Goddard Geophysical and Astronomical Observatory (GGAO)

GGAO logolocation of the GGAO on a map of the world

The Goddard Geophysical and Astronomical Observatory (GGAO) is one of the few sites in the world to have all four geodetic techniques co-located at a single location: SLR, VLBI, GNSS, and DORIS. Thus, sites like GGAO provide scientists a unique opportunity to assess system performance and perform multi-technique analysis. Furthermore, co-located techniques are an integral part to the maintenance of the International Terrestrial Reference Frame (ITRF), a set of points with their 3-dimensional cartesian coordinates which realize an ideal reference system. Co-location of systems in near proximity also enable (according to the ITRF website):

  • calibration of mobile systems, for instance SLR or GNSS antennas, using simultaneous measurements of instruments referring to the same technique
  • repeated measurements on a marker with mobile systems (for instance mobile SLR or VLBI), using non simultaneous measurements of instruments referring to the same technique
  • changes in antenna location for GNSS or DORIS
  • co-locations between instruments referring to different techniques, which implies eccentricities, except in the case of successive occupancies of a given marker by various mobile systems
GGAO map

GGAO site map

The GGAO is located as part of the NASA’s Goddard Space Flight Center (GSFC) in Greenbelt, Maryland, and is known as the birthplace of Satellite Laser Ranging (SLR). Development activities for current and prototype SLR and VLBI systems occur at the GGAO, which consists of nearly 50 hectares of land located 2 miles from Goddard's main campus.

Other activities at GGAO include supporting one-way laser ranging experiments to the Lunar Reconnaissance Orbiter, neutron spectroscopy experiments, search for optical sources of gamma ray bursts, the X-Ray beam-line, low frequency interferometry, the Astronomy Club's telescope facility, and many others.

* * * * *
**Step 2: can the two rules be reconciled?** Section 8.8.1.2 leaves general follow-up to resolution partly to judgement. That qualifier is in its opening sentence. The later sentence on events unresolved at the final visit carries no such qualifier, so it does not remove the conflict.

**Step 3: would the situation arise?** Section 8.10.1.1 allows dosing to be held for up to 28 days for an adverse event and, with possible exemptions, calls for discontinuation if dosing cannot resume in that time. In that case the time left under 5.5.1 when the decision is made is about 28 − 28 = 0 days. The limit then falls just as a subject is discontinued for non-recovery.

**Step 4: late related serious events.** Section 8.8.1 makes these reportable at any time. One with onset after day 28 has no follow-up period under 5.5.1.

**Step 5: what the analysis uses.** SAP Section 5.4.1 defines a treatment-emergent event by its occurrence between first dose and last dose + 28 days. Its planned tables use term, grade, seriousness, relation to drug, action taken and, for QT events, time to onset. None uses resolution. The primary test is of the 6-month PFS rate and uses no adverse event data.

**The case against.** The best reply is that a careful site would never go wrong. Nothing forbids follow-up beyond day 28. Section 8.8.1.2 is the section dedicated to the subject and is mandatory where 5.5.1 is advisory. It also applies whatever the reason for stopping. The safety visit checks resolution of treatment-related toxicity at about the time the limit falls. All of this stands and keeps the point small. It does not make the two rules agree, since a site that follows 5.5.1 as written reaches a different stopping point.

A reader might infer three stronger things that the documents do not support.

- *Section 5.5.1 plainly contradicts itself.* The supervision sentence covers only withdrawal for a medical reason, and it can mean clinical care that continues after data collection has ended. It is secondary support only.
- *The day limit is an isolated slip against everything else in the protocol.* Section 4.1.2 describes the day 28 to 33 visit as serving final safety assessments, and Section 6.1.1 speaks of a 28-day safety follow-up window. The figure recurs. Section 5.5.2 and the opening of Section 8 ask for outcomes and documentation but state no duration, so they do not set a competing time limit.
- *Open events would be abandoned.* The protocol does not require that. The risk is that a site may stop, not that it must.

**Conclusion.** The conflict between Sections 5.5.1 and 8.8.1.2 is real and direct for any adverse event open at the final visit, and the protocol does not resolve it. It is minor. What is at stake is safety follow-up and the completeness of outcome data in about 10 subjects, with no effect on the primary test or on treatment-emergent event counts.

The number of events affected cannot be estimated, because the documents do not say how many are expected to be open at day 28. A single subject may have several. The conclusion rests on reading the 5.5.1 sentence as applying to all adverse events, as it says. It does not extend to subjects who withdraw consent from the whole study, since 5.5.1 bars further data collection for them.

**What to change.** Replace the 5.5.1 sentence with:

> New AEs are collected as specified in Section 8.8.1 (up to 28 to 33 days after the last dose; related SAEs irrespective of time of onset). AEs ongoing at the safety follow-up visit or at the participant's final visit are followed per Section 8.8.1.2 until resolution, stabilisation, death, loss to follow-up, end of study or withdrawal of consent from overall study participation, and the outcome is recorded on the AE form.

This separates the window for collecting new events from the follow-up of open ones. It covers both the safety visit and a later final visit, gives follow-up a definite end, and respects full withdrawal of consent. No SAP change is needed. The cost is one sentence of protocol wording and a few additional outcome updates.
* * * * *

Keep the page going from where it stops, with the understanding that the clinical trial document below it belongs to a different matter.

Due to site topography issues and the long timeframe of implementing each of the original systems, the layout of this site is not ideal. At issue is poor geometry of each technique (all mostly in a straight North/South alignment), and poor geometry of calibration piers due to site topography. Other site infrastructure including power, safety, security, and access are excellent, being part of the GSFC infrastructure. Local commitment and support are excellent with the GGAO being the center for the development of the SLR and VLBI next generation systems, the proximity to GSFC, and availability of abundant Government, contractor, and other support.

The weather in the region is not ideal for SLR with about 50% cloud cover.

Virtual tour of GGAO

Recent news:

Gimbal and Telescope Assembly (GTA) #1 installed in the SGSLR shelter in late June 2022
September 14, 2022

The Gimbal with Mass Simulator was removed from the GGAO SGSLR facility in June 2022 and shipped back to Cobham. After the Factory Acceptance Test at Cobham in Lansdale, the Gimbal and Telescope Assembly (GTA) #1 was shipped to GGAO and installed in the SGSLR shelter in late June 2022. Preparations for the Site Acceptance Testing (SAT) were begun shortly after installation.

SGSLR's Gimbal and Telescope Assembly Unit #1 at GGAO, MD, USA

GTA#1 in the SGSLR dome at GGAO